Pokémon has undoubtedly left its mark on pop culture. Two different Pikachu balloons in the Macy’s Thanksgiving Day Parade, an appearance on the cover of Time magazine, Pokémon jets operated by All Nippon Airways, thousands of merchandise items, and a theme park in Nagoya, Japan in 2005 and Taipei in 2006, all attest to the impact the cute little monster characters had on our culture.
During the 1990’s, Pokémon movies, games, and trading cards exploded in popularity with millions of games sold throughout Japan and the United States. As the franchise expanded and demand exceeded supply, Pokémon trading cards were introduced which set off a trading craze throughout playgrounds all around the country. Children bartered and traded to collect the most powerful and sought after trading cards.
Satoshi introduces the Pokémon game
Satoshi Tajiri was a small child in Japan with a fondness for catching and collecting bugs. As he grew older, he wondered if he could develop a game that would entail catching and collecting creatures. When he reached adulthood, he formed the company Game Freak. Setting his idea in motion, they began designing the Capsule Monsters game for the new Gameboy platform. After several failed attempts at pitching this idea to Nintendo, they finally agreed to fund the project. Six years were spent developing the “Capsule Monsters” games that would become a worldwide sensation. Before it was released in Japan, the name of the game was changed to “Pocket Monsters.” In the United States the product name was shortened to “Pokémon”.
The first Pokémon games came to the Nintendo Game Boy system in Japan on February 27th, 1996. The game allowed the players to catch, train and trade 151 creatures and become a Pokémon Master. Due to high sales, Pokémon Red and Green were swiftly followed up with Pokémon Blue, which had improved graphics and sounds.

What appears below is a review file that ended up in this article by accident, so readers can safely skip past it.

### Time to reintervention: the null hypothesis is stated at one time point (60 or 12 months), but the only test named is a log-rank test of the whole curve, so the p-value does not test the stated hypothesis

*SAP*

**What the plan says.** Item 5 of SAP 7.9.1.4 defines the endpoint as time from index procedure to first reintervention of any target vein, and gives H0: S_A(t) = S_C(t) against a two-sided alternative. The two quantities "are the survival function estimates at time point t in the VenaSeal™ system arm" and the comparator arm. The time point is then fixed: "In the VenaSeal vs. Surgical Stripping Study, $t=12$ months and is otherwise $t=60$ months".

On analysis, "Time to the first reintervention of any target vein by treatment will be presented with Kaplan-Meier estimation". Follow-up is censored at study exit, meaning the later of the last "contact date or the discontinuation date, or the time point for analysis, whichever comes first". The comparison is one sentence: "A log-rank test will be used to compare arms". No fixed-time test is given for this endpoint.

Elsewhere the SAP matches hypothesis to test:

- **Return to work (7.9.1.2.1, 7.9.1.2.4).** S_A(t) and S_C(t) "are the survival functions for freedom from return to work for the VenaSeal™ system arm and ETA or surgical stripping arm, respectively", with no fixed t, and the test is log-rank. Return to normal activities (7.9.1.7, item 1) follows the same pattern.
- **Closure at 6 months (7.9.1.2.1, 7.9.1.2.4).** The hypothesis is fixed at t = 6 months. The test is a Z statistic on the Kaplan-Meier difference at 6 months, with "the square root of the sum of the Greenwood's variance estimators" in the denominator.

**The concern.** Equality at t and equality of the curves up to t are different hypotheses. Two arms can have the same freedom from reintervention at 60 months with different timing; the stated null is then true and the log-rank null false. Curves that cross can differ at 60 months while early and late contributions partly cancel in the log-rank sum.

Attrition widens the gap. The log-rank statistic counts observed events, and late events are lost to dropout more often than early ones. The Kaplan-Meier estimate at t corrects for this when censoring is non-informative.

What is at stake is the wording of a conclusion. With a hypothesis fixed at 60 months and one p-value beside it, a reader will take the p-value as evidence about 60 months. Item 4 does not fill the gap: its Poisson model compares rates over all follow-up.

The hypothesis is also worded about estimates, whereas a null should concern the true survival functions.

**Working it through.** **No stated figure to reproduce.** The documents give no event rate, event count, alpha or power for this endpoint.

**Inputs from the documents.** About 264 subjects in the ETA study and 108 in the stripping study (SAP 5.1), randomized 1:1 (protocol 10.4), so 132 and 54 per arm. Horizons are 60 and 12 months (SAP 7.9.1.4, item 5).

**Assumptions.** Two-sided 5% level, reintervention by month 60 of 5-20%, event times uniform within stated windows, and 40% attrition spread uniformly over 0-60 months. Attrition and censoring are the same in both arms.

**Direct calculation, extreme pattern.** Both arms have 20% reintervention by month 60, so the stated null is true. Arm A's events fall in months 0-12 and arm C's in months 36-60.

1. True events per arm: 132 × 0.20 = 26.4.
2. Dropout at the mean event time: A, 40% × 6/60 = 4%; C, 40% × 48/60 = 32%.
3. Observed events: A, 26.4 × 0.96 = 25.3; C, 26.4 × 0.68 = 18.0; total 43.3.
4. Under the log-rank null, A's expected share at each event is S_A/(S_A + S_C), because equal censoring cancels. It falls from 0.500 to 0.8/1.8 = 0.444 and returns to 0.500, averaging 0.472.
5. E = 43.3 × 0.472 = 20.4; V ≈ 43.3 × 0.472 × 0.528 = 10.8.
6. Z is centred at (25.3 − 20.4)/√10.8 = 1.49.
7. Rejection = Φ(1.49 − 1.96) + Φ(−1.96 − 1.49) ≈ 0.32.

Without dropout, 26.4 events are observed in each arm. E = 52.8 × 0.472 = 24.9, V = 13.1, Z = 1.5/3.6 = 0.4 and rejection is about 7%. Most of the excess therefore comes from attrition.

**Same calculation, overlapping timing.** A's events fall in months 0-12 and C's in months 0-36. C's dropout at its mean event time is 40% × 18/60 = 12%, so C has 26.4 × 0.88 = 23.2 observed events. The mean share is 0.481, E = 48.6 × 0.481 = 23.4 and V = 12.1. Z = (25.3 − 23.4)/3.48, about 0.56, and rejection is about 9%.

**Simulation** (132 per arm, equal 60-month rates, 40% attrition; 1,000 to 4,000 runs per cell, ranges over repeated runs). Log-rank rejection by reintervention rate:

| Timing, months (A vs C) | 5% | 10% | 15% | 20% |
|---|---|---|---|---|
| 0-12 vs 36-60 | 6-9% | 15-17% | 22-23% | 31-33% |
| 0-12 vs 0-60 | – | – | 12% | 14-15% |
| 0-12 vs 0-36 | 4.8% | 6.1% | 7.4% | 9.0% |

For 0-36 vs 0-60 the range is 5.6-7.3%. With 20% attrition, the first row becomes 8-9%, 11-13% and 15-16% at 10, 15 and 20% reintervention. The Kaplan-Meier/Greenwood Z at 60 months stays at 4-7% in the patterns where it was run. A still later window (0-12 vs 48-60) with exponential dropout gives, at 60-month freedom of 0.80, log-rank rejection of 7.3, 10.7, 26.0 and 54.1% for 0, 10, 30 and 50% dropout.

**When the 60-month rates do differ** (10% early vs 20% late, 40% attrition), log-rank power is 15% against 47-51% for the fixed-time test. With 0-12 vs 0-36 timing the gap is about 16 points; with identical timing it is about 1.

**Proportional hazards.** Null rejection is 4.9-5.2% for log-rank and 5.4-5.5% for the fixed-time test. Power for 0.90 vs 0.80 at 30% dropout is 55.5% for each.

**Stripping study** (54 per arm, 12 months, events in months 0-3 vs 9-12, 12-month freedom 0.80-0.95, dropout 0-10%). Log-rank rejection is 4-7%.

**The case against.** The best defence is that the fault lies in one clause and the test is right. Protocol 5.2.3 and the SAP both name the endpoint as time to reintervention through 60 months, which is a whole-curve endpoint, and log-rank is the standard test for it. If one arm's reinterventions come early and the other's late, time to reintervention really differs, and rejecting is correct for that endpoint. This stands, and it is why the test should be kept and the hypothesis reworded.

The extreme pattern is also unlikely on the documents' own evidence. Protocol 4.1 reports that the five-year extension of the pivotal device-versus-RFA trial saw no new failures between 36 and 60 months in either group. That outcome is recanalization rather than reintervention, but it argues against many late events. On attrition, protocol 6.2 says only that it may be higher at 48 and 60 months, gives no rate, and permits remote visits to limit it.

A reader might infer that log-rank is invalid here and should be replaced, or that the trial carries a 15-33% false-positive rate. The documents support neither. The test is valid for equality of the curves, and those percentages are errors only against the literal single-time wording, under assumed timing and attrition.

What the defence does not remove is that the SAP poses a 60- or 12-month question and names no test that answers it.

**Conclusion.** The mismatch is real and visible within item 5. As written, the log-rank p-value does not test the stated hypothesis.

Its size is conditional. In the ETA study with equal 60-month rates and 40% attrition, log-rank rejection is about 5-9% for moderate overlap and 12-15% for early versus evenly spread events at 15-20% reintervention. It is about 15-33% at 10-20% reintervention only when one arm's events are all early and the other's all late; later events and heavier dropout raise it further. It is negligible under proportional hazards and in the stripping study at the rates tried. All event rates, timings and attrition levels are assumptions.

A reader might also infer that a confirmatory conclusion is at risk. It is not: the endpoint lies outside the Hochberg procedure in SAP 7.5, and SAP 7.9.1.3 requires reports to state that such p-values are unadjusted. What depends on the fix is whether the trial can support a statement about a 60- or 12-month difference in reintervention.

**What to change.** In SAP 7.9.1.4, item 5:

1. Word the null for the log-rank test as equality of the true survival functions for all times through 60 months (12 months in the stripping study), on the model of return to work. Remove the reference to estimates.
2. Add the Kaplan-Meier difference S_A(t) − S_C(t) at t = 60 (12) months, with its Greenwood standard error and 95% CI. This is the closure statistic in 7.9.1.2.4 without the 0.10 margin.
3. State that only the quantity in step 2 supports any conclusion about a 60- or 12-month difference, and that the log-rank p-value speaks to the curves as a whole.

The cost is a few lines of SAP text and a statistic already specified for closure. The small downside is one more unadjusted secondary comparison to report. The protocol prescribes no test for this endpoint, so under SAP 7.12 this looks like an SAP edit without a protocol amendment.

The Pokémon franchise expands to include trading cards
After the release of the Gameboy video games, a Pokémon Trading Card Game was developed by Media Factory with its own set of rules. The first set of cards was released on October 20th, 1996. The set contained 102 cards and became extremely popular with children all over Japan and the United States.
Soon Pokémon toys, comic books, lunch boxes, bedspreads, t-shirts, books, and other Pokémon paraphernalia were developed and sold in retail stores all over the country.
The TV series itself was a huge hit in Japan until the infamous December 16, 1997, incident which featured flashing blue and green lights that triggered epileptic fits and left about seven hundred some people sick. The show was immediately cancelled pending investigation (the following April the show returned and continued onward with no further incidents).
Why was behind the staggering success of Pokémon?
Most think that the success of the Pokémon franchise was primarily due to the lengthy list of character names that could be learned by children and repeated in their group of peers. The rich fictional universe provided plenty of opportunities for discussion and demonstration of the knowledge in front of their peers. Children could pick their favorite Pokémon and affirm their individuality while at the same time affirming their conformance to the values of the group, and they could distinguish themselves from other kids by asserting what they liked and what they didn’t like from every chapter.
Some Christians, Jews, and Muslims have criticized Pokémon. Christian concerns over Pokémon have primarily addressed perceived occult and violent themes as well as the concept of “Pokémon evolution” (which some relate to the theory of evolution), which is said to go against the Biblical creation account in Genesis, which most Japanese, not adhering to Christianity, do not believe in. The Vatican, however, has countered that the Pokémon trading card game and video games are “full of inventive imagination” and have no “harmful moral side effects”. The game continued to be popular well into the year 2010 and remains popular today.